Some thoughts on energizing Ellsworth

Dear Editor:

I read with interest the article about the Belfast organizer’s recent talk sharing tips on rejuvenating Ellsworth. As a person who moved here 18 years ago from Los Angeles and has raised a family, maintained a successful consulting business and renovated one of the older historic homes here, I have a few ideas to share as well.

First, Ellsworth’s old guard families (you know who you are) might consider being more welcoming and receptive to outsiders or more to the point, people “from away,” especially those such as myself who have contributed significantly to the local economy and also regentrification of a property in the historic district that is adjacent to downtown Ellsworth that no local would dare to undertake, as it was five years on the market before we bought it and started fixing it up.

Unlike some people from away, we never came here to shake up the status quo, and I have remained fairly autonomous when it comes to community affairs, however I do recognize Ellsworth’s unrealized potential as being a fun destination, energized by healthy businesses down on Main Street.

Case in point: a friend and I attended a lecture hosted by the historical society on “Ellsworth’s Outrage” about the tar and feathering of the Jesuit priest John Bapst in the mid-1800s. Father Bapst happened to have been rescued by members of the Jarvis family, who built my home in the early 1800s, and they harbored him here until he could be safely removed from town to the more religiously tolerant city of Bangor.

Following the lecture, I introduced myself to a member of the historical society, along with my friend, Jane Goodrich, whose book on George Nixon Black will be published next spring. She proceeded to tell me that my home would forever be known by the previous owners’ name, even though they practically destroyed the place. She went on to say that Woodlawn would always be known as the Black Mansion. Not even a nod to Jarvis, who was part of the subject of the lecture on Ellsworth’s illustrious history!

Second, Ellsworth’s greatest potential lies in its stunning waterfront, which is presently taken up by an unsightly construction company that is composed of ugly concrete and a march of massive red, exhaust belching and noise grinding construction vehicles. Several years ago, a proposal to turn this hidden gem into a beautiful green space park with walking paths, benches, trees and the potential for musical events was shot down by none other than Ellsworth’s old guard. Instead millions were spent on a park that is essentially off the beaten track and which is largely empty any time that I drive past. It was designed as a kids park, not for attracting tourists and locals who aren’t inclined to climb a jungle gym, and it’s not a beautiful vista taking in the glorious Union River.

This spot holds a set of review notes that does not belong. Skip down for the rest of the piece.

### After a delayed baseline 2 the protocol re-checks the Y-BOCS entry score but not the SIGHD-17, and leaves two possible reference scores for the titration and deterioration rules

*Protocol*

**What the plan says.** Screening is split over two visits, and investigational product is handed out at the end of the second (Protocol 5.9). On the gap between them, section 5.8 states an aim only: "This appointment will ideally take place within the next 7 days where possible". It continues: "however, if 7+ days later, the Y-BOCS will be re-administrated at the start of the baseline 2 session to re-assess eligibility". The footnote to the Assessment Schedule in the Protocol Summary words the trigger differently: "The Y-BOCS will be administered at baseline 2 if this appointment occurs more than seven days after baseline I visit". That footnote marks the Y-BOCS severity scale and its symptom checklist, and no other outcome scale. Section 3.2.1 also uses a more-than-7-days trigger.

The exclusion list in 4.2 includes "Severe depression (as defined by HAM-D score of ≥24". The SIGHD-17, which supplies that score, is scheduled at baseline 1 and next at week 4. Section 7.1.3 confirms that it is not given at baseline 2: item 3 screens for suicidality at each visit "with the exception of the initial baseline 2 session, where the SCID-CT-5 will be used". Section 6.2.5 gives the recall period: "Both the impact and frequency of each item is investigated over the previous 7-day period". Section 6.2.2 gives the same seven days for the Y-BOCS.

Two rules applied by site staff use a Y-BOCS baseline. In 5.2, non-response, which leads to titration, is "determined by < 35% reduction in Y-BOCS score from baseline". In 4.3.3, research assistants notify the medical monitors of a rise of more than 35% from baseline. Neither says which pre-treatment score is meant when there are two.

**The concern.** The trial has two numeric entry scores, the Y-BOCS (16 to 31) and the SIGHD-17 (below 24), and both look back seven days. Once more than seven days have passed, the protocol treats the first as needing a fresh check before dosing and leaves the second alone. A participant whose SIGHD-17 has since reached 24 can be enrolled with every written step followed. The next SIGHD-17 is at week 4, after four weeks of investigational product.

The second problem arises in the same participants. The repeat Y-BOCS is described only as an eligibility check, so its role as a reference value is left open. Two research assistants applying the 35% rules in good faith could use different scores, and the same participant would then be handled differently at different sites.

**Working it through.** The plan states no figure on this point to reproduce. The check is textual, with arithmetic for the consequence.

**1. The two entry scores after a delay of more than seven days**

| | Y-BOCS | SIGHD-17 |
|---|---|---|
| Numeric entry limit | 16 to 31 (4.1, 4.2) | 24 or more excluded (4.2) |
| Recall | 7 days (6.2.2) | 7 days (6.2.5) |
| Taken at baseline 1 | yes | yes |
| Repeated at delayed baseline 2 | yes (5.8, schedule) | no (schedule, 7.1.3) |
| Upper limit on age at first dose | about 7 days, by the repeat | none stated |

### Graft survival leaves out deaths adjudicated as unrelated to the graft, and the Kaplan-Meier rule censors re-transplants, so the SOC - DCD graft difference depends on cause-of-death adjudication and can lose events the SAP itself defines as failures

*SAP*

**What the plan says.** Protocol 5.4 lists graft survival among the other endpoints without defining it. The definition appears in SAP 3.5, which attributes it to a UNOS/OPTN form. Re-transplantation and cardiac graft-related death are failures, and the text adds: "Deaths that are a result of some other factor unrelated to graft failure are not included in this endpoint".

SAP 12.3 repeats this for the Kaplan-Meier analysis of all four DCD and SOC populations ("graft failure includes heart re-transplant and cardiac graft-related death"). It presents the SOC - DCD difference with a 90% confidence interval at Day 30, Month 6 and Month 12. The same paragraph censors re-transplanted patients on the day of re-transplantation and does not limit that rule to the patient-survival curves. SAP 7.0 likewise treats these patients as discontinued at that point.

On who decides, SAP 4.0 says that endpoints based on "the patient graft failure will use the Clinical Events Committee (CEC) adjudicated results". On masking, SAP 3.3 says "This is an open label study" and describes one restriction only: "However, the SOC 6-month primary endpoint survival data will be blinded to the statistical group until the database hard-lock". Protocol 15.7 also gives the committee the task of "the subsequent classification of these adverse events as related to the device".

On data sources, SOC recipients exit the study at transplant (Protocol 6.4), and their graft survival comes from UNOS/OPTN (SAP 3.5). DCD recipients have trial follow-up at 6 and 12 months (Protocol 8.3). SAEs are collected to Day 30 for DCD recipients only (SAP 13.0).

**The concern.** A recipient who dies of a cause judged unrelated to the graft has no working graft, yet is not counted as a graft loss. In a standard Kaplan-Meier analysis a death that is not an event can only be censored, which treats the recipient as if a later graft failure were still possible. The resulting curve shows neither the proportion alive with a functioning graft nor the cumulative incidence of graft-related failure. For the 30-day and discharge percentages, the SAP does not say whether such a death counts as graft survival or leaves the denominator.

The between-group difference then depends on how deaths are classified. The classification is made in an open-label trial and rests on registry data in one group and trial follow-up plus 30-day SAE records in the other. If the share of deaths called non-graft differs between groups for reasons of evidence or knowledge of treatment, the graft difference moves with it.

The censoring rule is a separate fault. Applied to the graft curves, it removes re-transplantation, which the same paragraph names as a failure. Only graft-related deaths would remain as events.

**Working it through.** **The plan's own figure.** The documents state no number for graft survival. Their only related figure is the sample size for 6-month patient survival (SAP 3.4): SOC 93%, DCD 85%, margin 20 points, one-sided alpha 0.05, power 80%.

In short, Ellsworth needs a master plan that is implemented by open-minded, progressive visionaries who can infuse energy into this place of backwardness and ennui; otherwise it will continue to be nothing more than a destination for grocery shoppers and folks seeking an oil change or picking items up from Walmart, a darned good meal at Finn’s, Serendib, the Mex or the Cellar notwithstanding.

Ellsworth’s old guard is no more receptive or welcoming to outsiders now than they were when John Bapst rolled into town more than 150 years ago. That’s why it continues to languish.

Kathleen Rogers


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